The right to vote was a popular rallying cry of citizens attending Dunwoody’s charter commission meeting on the eve of Independence Day. One even chided the commission for holding the meeting on July 3, stating that it was a means to suppress citizen input.
Phyllis Weisser, a homeowner in Fairfield, said that she attended because “the city is acting like our congressman. They think they know better than we do.”
The commission, an appointed group of five citizens, was formed to review the city’s charter and recommend changes in a report to legislators Fran Millar, Tom Taylor and Mike Jacobs (none of whom serve on the city council.) The group has been meeting for weeks, and the past three sessions have seen citizen attendance skyrocket.
A hot button issue, the ability for city council to change city service providers without a citywide vote, passed 3-2 by the commission on June 19. The reaction came to a head last Wednesday night when at least 50 citizens attended to protest the vote. Several gave public comment while holding up signs that read “Unhappy citizens = unhappy city”, and “I demand my right to vote.”
“It is ludicrous that you are even doing this,” said Jeanette Smith. “I am distressed that I ever voted for a city.”
The existing charter states that a change in city services requires a citizen vote, but it does cover fire services if the city wanted to add them. The recommended change states that council can vote to change city services as long as the rate does not exceed the average rate of the preceding three years prior to the cutover of the service.
Services currently provided by DeKalb County are subject to this vote, including fire services. At a recent city council meeting, city staff recommended that council approve $75,000 in funding to conduct a feasibility study on fire services. One of the concerns the city has with fire service from the county is the increasing millage rate for that service, from 2.75 to 3.29 mills over the past three years.
The thought of council changing fire services without a citywide vote brought harsh comments from a few citizens including one who only gave her first name, Cheryl.
“None of you have looked at what Sandy Springs went through,” said Cheryl. “Eva (Galambos) didn’t want the fire department. They eat money up. It took $10 million to start that up. They wanted their new trucks to last 10 years. They didn’t. They had to buy new trucks in seven years.”
Another citizen asked if the city had statistical data to back up a decision to change the city’s fire service.
Merry Carmichael reminded the commission that the current charter clearly states that the millage rate cannot exceed 3.04 unless approved by a majority of Dunwoody voters.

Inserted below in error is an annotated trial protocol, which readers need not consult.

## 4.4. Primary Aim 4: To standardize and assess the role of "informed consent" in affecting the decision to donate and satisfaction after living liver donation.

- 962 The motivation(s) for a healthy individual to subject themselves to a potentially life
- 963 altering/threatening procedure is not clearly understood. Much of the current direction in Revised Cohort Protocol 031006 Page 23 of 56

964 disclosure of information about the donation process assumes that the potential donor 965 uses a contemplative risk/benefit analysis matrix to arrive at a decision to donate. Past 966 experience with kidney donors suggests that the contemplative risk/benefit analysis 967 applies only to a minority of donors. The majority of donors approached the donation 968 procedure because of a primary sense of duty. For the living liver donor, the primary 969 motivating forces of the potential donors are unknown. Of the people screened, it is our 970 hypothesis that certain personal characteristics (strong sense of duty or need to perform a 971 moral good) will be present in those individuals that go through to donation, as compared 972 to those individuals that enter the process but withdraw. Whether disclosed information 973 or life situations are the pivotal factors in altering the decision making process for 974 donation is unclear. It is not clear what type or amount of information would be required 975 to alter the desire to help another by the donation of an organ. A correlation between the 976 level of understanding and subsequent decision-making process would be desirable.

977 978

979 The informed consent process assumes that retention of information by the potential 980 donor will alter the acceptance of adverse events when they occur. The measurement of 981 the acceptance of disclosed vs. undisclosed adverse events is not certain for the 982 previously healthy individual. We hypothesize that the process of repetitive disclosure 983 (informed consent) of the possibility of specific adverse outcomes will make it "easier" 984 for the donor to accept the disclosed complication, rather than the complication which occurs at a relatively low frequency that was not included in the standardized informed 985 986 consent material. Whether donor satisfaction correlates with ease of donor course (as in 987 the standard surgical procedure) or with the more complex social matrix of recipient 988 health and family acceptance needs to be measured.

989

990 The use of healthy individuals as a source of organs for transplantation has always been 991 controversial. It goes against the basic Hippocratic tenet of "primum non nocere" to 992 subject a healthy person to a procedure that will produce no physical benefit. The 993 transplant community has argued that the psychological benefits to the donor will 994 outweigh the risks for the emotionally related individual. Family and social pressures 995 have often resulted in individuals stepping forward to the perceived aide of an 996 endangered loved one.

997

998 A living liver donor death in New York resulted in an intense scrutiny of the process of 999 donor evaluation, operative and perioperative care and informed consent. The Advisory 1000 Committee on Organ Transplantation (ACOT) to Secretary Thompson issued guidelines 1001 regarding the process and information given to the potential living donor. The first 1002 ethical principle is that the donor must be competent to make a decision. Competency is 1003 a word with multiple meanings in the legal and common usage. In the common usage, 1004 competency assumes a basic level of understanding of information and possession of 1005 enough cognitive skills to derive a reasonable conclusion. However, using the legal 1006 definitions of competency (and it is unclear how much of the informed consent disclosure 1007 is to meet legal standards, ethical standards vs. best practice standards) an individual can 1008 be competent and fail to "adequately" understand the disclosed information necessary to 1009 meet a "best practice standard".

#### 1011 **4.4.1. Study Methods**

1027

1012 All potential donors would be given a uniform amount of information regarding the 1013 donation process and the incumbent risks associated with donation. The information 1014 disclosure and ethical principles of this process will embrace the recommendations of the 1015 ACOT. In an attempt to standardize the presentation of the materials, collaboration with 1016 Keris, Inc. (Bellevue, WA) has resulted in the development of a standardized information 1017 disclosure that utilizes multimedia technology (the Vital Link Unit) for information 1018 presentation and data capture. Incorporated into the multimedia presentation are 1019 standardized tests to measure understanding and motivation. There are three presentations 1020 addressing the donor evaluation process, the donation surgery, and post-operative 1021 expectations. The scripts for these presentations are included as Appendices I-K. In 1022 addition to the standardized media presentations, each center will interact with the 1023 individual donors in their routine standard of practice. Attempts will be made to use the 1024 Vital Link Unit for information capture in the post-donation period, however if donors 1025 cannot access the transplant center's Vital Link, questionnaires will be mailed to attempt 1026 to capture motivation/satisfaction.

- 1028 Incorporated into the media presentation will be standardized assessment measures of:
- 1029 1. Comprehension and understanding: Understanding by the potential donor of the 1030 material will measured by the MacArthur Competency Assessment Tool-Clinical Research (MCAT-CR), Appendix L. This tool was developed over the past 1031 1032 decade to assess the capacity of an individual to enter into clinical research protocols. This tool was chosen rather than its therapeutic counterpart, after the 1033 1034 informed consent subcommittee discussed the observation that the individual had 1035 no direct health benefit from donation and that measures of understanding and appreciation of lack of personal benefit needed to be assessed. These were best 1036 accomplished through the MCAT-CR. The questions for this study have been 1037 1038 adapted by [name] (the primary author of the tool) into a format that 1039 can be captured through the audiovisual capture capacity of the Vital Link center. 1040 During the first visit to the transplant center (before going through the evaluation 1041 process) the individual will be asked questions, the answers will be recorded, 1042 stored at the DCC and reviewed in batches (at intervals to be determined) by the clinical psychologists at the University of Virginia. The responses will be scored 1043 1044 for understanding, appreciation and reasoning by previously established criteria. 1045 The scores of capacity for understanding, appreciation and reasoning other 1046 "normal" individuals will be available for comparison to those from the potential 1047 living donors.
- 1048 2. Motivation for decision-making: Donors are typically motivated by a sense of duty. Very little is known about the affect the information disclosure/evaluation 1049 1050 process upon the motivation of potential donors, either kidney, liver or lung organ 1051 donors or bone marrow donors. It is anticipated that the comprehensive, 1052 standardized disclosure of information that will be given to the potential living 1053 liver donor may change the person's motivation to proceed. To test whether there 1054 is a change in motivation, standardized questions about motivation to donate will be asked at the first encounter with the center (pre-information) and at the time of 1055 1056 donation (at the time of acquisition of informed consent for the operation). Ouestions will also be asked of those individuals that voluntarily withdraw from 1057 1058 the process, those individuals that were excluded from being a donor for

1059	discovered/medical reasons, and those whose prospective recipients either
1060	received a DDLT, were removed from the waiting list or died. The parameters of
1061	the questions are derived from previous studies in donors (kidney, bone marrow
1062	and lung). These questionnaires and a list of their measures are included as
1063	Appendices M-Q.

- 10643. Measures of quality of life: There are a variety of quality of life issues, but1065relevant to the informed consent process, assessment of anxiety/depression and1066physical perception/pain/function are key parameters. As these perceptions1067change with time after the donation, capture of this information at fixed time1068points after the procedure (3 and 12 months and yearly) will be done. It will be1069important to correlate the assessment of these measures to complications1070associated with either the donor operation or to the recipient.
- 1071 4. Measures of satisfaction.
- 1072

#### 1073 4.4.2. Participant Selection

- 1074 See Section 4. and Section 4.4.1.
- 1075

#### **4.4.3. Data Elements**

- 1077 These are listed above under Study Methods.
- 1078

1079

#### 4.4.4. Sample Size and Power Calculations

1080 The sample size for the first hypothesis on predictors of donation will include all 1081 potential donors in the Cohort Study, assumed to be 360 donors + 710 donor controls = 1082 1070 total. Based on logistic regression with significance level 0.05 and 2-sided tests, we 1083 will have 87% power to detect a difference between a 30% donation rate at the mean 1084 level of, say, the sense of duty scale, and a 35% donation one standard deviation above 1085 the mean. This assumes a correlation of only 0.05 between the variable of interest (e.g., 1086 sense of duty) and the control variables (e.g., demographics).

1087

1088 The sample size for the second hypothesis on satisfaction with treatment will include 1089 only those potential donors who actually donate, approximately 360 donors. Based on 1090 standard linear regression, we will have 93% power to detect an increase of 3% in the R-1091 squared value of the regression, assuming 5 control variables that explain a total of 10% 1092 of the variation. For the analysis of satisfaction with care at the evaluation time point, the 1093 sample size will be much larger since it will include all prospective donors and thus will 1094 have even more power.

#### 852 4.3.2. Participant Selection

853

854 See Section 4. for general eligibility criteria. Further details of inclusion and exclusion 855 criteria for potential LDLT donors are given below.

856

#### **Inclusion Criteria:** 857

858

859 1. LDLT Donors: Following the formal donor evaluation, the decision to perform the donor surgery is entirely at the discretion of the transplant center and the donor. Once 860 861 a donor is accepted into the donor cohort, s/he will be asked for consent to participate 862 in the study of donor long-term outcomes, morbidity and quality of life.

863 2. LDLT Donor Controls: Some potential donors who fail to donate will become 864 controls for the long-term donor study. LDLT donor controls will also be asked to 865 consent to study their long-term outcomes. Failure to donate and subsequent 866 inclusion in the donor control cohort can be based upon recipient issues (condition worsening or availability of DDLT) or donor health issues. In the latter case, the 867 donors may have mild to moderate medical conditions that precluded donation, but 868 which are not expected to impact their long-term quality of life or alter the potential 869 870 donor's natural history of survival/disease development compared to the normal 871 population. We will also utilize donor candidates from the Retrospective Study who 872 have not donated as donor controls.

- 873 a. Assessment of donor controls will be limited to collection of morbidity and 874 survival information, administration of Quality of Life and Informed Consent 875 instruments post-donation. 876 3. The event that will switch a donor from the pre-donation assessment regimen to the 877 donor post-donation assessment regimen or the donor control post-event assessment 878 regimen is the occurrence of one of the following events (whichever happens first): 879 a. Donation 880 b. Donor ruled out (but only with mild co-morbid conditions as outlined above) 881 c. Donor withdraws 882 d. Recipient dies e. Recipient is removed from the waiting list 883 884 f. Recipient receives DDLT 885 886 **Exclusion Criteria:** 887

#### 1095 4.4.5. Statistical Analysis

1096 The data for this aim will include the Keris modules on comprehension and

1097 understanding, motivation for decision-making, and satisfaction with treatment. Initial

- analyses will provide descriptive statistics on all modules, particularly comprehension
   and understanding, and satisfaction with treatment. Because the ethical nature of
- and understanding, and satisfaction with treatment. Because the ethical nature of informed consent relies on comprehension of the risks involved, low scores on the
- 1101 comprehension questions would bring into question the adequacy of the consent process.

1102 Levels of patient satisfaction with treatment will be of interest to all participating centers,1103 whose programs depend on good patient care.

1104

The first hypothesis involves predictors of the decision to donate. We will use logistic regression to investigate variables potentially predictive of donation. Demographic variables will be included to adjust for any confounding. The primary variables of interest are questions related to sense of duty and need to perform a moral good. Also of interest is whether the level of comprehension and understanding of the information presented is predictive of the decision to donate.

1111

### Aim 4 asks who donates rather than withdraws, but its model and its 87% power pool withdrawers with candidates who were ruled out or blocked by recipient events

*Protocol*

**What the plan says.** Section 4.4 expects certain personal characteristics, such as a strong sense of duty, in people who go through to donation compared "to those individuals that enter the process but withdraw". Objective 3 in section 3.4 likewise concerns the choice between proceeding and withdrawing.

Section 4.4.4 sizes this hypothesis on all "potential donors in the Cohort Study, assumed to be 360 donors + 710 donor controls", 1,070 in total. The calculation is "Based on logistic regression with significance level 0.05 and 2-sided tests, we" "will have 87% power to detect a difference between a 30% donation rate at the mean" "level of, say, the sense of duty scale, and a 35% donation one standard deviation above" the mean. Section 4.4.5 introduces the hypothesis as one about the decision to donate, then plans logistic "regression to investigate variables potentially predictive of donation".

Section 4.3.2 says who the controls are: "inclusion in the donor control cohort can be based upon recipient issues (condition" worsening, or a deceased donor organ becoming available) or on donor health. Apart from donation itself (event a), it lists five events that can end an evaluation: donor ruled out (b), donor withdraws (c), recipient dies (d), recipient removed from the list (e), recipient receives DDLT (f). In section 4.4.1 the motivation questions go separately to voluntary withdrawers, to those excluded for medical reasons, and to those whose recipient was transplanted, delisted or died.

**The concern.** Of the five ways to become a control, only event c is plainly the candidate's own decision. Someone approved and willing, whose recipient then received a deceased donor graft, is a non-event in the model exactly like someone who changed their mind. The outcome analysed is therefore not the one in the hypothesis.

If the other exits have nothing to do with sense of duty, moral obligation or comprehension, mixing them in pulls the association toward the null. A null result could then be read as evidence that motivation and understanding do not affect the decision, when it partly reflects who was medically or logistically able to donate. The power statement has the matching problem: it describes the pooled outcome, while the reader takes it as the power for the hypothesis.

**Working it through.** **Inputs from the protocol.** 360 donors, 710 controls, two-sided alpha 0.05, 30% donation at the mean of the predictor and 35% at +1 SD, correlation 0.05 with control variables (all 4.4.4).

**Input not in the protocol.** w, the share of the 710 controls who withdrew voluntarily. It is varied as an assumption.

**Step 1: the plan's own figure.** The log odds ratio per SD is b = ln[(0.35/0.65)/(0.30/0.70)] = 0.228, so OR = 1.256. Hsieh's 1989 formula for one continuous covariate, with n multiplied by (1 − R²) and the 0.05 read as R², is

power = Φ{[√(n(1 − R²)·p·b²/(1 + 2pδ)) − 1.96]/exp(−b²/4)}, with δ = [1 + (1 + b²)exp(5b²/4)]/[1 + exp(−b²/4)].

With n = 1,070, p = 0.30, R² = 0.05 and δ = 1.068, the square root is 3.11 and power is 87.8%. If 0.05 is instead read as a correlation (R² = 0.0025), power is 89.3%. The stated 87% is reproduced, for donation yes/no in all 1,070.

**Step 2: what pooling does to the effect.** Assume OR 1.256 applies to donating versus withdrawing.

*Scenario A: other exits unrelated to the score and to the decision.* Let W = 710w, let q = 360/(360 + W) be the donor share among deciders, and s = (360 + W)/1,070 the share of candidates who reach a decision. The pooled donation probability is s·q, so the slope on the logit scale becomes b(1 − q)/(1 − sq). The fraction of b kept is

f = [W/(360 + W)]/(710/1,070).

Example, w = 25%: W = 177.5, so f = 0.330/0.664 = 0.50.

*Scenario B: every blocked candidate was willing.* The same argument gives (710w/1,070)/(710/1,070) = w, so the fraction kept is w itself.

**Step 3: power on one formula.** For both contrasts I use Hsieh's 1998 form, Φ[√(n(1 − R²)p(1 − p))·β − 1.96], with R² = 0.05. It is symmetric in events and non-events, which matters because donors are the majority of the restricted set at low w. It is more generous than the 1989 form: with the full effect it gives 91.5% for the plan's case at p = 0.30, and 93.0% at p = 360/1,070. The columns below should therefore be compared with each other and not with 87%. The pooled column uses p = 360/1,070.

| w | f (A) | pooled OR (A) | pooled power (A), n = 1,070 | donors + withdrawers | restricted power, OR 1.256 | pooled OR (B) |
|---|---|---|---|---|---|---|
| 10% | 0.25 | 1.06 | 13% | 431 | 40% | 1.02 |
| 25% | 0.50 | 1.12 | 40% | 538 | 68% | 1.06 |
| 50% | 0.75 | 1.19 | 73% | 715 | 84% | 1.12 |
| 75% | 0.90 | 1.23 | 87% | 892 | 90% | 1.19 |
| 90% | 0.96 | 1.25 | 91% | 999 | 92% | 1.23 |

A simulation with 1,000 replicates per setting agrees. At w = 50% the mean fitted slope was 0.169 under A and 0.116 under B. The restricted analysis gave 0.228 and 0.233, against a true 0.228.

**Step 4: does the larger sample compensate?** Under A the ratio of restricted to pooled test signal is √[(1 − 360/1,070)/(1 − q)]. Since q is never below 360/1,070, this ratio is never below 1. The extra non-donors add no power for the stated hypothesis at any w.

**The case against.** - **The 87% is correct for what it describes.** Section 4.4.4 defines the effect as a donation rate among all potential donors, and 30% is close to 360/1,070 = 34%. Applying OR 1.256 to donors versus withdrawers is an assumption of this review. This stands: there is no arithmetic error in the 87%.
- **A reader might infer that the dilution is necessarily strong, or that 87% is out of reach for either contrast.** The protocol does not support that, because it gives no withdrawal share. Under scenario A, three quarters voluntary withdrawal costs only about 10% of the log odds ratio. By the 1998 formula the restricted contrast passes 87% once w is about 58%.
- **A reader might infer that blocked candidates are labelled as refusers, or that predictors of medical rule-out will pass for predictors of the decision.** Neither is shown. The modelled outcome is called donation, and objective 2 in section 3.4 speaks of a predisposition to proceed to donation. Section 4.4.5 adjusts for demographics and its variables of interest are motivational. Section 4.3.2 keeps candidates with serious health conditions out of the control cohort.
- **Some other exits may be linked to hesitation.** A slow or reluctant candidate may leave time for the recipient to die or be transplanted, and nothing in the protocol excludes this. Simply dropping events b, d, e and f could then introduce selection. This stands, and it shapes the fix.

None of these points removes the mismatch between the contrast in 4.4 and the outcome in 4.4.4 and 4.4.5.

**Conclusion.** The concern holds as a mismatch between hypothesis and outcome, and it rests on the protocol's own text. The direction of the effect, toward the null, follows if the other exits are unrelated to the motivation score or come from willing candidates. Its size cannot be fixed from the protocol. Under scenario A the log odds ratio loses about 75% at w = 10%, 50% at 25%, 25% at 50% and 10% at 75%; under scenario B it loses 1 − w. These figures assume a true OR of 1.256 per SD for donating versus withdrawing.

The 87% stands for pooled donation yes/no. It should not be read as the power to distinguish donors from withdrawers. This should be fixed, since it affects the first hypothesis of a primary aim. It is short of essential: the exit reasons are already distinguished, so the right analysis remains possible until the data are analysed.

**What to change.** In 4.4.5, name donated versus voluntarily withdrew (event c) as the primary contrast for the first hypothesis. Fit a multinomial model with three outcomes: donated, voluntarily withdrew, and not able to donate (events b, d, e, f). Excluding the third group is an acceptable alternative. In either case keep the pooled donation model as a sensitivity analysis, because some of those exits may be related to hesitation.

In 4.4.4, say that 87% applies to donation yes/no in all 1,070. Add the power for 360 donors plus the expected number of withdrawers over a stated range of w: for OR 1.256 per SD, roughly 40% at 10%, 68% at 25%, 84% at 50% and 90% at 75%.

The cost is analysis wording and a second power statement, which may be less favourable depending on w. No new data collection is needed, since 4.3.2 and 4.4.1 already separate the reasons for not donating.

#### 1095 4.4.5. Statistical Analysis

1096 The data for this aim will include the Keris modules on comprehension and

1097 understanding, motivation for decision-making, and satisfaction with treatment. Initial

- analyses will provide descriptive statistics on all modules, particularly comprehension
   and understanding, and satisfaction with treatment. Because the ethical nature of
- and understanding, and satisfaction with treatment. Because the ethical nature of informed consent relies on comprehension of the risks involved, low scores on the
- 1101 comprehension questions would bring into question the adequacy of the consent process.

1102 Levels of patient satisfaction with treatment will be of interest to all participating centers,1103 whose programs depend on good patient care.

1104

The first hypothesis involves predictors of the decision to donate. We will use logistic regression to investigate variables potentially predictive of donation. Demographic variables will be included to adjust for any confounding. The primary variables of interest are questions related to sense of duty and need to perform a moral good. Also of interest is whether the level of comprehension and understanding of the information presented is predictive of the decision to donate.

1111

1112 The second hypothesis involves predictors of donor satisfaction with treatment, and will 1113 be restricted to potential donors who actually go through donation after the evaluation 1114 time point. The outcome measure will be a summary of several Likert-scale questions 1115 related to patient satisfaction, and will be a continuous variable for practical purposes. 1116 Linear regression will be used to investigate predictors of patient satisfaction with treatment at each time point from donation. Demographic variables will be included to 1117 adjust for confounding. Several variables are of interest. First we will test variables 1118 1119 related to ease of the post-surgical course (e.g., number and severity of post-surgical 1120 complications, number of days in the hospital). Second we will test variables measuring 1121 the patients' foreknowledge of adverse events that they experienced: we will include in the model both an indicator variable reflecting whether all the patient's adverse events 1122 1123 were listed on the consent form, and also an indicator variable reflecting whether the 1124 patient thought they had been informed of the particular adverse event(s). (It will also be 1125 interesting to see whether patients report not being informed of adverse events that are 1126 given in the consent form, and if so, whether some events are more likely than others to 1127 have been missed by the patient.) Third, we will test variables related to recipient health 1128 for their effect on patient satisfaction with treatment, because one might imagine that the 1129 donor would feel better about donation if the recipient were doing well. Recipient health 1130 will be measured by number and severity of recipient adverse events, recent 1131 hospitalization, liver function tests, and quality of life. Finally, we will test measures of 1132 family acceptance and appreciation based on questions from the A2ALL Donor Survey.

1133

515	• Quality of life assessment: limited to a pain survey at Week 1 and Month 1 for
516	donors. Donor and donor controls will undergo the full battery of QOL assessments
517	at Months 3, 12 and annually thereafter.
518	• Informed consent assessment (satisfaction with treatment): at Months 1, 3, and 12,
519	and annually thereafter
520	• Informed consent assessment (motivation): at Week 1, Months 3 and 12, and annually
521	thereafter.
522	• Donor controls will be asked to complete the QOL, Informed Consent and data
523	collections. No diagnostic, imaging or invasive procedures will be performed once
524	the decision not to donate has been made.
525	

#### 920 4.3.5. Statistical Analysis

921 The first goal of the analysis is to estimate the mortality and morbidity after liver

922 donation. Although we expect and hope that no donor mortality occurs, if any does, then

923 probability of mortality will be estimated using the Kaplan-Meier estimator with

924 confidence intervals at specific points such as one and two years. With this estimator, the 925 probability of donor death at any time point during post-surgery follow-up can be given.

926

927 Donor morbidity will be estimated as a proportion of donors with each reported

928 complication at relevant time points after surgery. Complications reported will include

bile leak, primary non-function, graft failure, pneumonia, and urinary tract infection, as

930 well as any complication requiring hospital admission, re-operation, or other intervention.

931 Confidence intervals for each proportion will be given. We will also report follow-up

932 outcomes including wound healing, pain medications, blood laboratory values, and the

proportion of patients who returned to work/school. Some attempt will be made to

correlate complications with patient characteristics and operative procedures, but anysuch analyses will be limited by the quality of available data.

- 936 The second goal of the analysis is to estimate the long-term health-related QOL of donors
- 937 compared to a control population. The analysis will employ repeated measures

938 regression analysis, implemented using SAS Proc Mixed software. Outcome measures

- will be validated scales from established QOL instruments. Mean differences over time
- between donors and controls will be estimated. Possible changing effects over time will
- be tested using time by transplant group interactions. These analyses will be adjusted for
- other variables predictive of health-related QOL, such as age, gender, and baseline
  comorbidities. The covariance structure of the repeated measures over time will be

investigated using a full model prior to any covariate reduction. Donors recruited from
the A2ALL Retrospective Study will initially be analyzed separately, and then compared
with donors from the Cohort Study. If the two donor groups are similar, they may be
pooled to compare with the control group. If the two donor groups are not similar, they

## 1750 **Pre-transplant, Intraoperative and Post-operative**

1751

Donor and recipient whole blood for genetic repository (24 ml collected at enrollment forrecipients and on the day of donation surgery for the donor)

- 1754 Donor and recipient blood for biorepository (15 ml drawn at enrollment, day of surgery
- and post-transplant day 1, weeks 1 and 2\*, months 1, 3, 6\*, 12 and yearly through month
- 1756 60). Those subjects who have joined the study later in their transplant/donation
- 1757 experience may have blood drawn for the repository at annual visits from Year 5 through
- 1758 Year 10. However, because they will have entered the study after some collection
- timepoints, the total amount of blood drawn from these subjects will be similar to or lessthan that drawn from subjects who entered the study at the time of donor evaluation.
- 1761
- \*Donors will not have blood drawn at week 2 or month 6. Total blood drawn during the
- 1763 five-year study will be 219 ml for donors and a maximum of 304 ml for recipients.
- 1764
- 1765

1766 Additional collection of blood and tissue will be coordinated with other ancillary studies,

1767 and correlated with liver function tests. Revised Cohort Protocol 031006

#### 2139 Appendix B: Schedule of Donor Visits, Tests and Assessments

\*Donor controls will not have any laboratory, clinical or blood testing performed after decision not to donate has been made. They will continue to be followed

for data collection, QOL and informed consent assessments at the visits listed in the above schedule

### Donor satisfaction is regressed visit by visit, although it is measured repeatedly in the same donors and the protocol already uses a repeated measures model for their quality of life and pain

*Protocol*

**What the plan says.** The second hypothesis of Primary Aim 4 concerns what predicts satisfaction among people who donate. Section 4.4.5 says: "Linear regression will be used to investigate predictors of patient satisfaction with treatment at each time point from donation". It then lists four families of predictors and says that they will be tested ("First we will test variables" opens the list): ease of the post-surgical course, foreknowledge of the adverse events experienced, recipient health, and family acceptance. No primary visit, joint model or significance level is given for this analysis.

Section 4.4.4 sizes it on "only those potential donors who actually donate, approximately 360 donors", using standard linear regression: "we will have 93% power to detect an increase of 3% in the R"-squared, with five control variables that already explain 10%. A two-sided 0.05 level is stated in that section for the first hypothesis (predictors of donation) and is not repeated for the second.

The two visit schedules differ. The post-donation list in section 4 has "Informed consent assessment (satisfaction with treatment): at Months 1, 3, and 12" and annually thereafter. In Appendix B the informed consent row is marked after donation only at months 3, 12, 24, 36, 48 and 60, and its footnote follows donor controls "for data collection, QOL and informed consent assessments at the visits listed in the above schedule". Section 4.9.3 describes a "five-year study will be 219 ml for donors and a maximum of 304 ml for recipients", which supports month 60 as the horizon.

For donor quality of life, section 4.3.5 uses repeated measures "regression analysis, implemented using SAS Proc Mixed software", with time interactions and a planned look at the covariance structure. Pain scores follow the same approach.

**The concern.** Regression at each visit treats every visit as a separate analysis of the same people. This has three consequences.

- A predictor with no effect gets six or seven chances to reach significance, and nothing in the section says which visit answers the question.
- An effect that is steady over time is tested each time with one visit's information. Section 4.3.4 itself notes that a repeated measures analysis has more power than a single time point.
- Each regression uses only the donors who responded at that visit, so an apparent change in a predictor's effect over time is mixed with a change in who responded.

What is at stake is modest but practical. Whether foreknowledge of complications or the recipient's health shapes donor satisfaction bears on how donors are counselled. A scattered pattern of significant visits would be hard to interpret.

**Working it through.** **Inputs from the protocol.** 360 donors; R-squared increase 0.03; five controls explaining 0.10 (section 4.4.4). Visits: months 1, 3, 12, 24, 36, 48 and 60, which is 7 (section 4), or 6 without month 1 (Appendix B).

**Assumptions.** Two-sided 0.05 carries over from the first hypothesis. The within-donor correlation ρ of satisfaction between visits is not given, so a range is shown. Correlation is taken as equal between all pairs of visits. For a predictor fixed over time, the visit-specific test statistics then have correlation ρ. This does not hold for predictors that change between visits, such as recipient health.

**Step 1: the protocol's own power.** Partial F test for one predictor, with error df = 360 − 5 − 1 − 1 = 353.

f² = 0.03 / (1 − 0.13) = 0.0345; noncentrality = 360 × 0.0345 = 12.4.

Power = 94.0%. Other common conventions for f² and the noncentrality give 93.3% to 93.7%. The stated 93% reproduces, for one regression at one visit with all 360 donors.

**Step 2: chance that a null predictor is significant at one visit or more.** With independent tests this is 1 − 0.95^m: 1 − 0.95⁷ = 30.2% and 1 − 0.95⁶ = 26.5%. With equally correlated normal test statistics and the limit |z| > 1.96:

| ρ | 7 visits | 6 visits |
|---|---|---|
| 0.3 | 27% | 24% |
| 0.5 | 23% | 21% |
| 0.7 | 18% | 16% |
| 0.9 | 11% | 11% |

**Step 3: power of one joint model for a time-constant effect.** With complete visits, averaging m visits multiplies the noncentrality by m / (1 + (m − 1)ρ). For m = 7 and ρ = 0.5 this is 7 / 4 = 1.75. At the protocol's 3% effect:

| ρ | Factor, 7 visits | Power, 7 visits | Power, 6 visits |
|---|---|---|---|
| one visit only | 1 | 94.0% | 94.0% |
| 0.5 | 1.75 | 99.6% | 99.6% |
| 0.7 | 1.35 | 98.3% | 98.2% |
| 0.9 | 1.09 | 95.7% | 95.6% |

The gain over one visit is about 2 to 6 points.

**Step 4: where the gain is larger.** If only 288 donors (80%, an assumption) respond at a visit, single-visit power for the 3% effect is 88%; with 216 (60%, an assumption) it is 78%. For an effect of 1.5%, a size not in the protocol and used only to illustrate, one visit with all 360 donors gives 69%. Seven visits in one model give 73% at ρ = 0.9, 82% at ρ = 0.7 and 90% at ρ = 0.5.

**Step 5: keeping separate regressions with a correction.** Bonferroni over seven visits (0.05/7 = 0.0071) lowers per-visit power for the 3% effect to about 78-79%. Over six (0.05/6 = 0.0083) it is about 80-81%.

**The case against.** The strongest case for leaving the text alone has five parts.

“We voted to become a city with a charter that gives us, the citizens, a right to tax or not tax ourselves,” said Carmichael. “We did not give this right solely to the council.”
Other citizens took the opportunity to air their disappointment with other city decisions like the Dunwoody Village Parkway project. Katherine Wrigley said that she hated to see the trees destroyed in the median on the parkway and asked if it was really necessary?
Weisser said no one in her neighborhood was in favor of the parkway project. She recalled a homeowner’s meeting in her neighborhood that a council member attended. After the meeting, Weisser said she received an email from that councilor who wrote that he thought more than half the people approved of the project.
“He was being tone deaf,” said Weisser. “I think all of you are being tone deaf. You are not listening. The voters in Dunwoody are smart enough to make decisions on our own.”
Max Lehmann, commission chair, reminded citizens that the commission had no purview over that project.
Other citizens used their comment time to talk about the upcoming election, including Jim Dickson who asked the group to hold off finalizing their report until after the election.
“The election is going to bring out how people really feel about a lot of these things,” said Dickson.
Smith said that she would campaign in the next election to fight for the city.
“I voted, I walked the streets for Mike Davis and he has betrayed us” said Smith. “Terry Nall has betrayed us.”
The growing number of citizens attending the meetings prompted the commission to discuss pursuing a larger venue. Lehmann said he wanted to make sure citizens were comfortable at the meetings, and to be able to hear the discussions. The large group left some standing outside of the confer- ence room while others sat on the floor.
The group spoke briefly about the municipal court portion of the charter which brought a very small change re- garding judges. Instead of mentioning judge pro tempore, the commission voted to recommend the language be changed to simply judge(s), plural. City manager Warrant Hutmacher said there was no benefit to dis- tinguish between a judge and a judge pro tempore as there were no distinguishing responsibilities.
The charter’s next meeting is July 17 and they will discuss the area of the charter related to finance.